"I was in my second-period class," the Bearden High School star running back and University of Tennessee commitment recalled earlier this week about a call he got from UT coach Derek Dooley.
"That week I had been telling my teacher I'd just been getting calls from coaches. [Dooley] called me when I was in his class. Everybody who knew about my situation was anticipating Tennessee calling me soon, so he was cool about me taking the call.
"They offered me [a scholarship] right then and there, and I was just happy."
Young isn't all that different from most high schools players living in Tennessee, many of whom grow up dreaming of putting on the orange jersey and playing in Neyland Stadium.
But it's not always that simple, and UT is far from the only big-time program going after the state's big-time prospects.
'A lower ceiling'
George Quarles has won eight state championships and coached in two U.S. Army All-American Bowls. Maryville High School's football coach has seen how the best players from the state stack up against the best in the Southeast and the nation.
"I've been in two of those all-star games, and both games we had some Tennessee guys in them and the Tennessee guys were just as good as any of the other ones," Quarles said. "There may have the few exceptions, but I think there are a lot of really good football players in Tennessee."
There is a perception that Tennessee doesn't match up in quantity of high school talent with Florida, Georgia, Alabama, South Carolina or Mississippi.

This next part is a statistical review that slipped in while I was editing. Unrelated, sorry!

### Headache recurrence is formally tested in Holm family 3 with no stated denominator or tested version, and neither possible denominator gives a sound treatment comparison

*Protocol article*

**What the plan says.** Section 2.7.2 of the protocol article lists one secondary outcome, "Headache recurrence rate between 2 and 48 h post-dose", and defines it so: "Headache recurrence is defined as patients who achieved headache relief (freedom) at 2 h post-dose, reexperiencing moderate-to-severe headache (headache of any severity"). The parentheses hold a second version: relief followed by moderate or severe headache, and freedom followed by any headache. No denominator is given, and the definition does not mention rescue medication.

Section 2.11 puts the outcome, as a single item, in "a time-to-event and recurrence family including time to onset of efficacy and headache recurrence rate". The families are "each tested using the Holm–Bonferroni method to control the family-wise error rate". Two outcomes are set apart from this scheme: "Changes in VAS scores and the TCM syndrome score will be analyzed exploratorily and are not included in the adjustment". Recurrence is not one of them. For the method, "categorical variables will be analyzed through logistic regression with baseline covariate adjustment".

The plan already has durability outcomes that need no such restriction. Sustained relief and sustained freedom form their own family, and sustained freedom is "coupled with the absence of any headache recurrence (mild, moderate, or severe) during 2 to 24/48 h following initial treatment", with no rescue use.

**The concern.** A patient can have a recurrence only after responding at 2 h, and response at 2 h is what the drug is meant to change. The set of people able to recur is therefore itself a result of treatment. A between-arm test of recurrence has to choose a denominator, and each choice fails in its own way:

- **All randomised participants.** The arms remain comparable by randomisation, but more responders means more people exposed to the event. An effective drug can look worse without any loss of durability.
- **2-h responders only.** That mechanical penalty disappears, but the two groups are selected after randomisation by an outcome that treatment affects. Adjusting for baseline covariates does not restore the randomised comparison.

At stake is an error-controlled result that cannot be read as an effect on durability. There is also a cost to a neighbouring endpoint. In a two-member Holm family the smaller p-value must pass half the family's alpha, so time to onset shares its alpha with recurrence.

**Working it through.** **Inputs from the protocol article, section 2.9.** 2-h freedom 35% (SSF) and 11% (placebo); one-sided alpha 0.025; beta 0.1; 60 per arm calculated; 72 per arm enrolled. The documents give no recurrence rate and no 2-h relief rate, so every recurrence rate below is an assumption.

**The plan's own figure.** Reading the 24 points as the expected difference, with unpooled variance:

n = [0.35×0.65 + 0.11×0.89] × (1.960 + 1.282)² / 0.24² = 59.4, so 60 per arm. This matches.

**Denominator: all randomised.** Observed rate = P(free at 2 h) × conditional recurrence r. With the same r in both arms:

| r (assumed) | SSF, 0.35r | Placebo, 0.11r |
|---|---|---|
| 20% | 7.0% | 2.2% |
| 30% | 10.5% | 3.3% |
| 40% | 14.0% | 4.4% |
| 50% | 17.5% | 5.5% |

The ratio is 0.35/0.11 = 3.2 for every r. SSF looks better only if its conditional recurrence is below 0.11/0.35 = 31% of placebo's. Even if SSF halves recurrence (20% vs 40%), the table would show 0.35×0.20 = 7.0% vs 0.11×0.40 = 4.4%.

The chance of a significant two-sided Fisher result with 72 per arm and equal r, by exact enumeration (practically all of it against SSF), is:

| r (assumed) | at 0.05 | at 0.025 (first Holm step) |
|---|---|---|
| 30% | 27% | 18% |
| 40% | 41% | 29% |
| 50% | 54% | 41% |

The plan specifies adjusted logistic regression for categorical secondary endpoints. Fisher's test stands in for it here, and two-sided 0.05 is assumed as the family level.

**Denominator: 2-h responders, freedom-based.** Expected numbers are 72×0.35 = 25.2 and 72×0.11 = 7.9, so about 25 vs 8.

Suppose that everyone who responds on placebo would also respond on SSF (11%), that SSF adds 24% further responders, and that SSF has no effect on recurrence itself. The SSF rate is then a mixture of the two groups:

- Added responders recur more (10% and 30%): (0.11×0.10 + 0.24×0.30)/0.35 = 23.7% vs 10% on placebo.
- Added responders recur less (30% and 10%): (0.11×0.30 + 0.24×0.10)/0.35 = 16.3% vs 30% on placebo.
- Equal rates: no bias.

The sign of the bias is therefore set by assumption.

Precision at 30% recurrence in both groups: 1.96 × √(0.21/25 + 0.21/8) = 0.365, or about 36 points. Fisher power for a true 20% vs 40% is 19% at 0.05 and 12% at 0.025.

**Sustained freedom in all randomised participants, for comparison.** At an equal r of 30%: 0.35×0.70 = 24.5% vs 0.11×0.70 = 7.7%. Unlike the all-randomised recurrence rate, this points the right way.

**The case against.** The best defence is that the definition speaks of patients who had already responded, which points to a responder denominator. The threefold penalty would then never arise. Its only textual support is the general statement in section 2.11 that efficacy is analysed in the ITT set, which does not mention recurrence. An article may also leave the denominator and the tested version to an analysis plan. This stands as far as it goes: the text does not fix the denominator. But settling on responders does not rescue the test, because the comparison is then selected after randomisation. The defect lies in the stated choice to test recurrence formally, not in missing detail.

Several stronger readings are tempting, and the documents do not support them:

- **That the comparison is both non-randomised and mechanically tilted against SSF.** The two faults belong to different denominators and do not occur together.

"There's some degree of validity to that," said current Brentwood Academy and former McCallie coach Ralph Potter. "Part of it's population base."
But in the five recruiting classes from 2006 to '10, 129 players from Tennessee signed with BCS conference schools, including 88 who signed with SEC schools.
The number of "high-impact" players is where the disparity between Tennessee and the other Southeastern states lies, thus creating the perception.
"If you're talking about just numbers, kids that are capable of playing Division I football, I think that Tennessee really is one of the better states nationally and [among] the other states in the Southeast," said Barton Simmons, a recruiting analyst for Brentwood-based 247sports.com who played at Montgomery Bell Academy in Nashville.
"I think where the difference is, is if you're talking about really elite level talent, impact-type players, Tennessee doesn't quite have the numbers of those. You can fill a roster with guys from Tennessee that I think can be Division I-A players, even SEC contributors, but if you want to get the kids that are real difference-makers, for whatever reason Tennessee has a little bit of a lower ceiling than some of the neighboring states."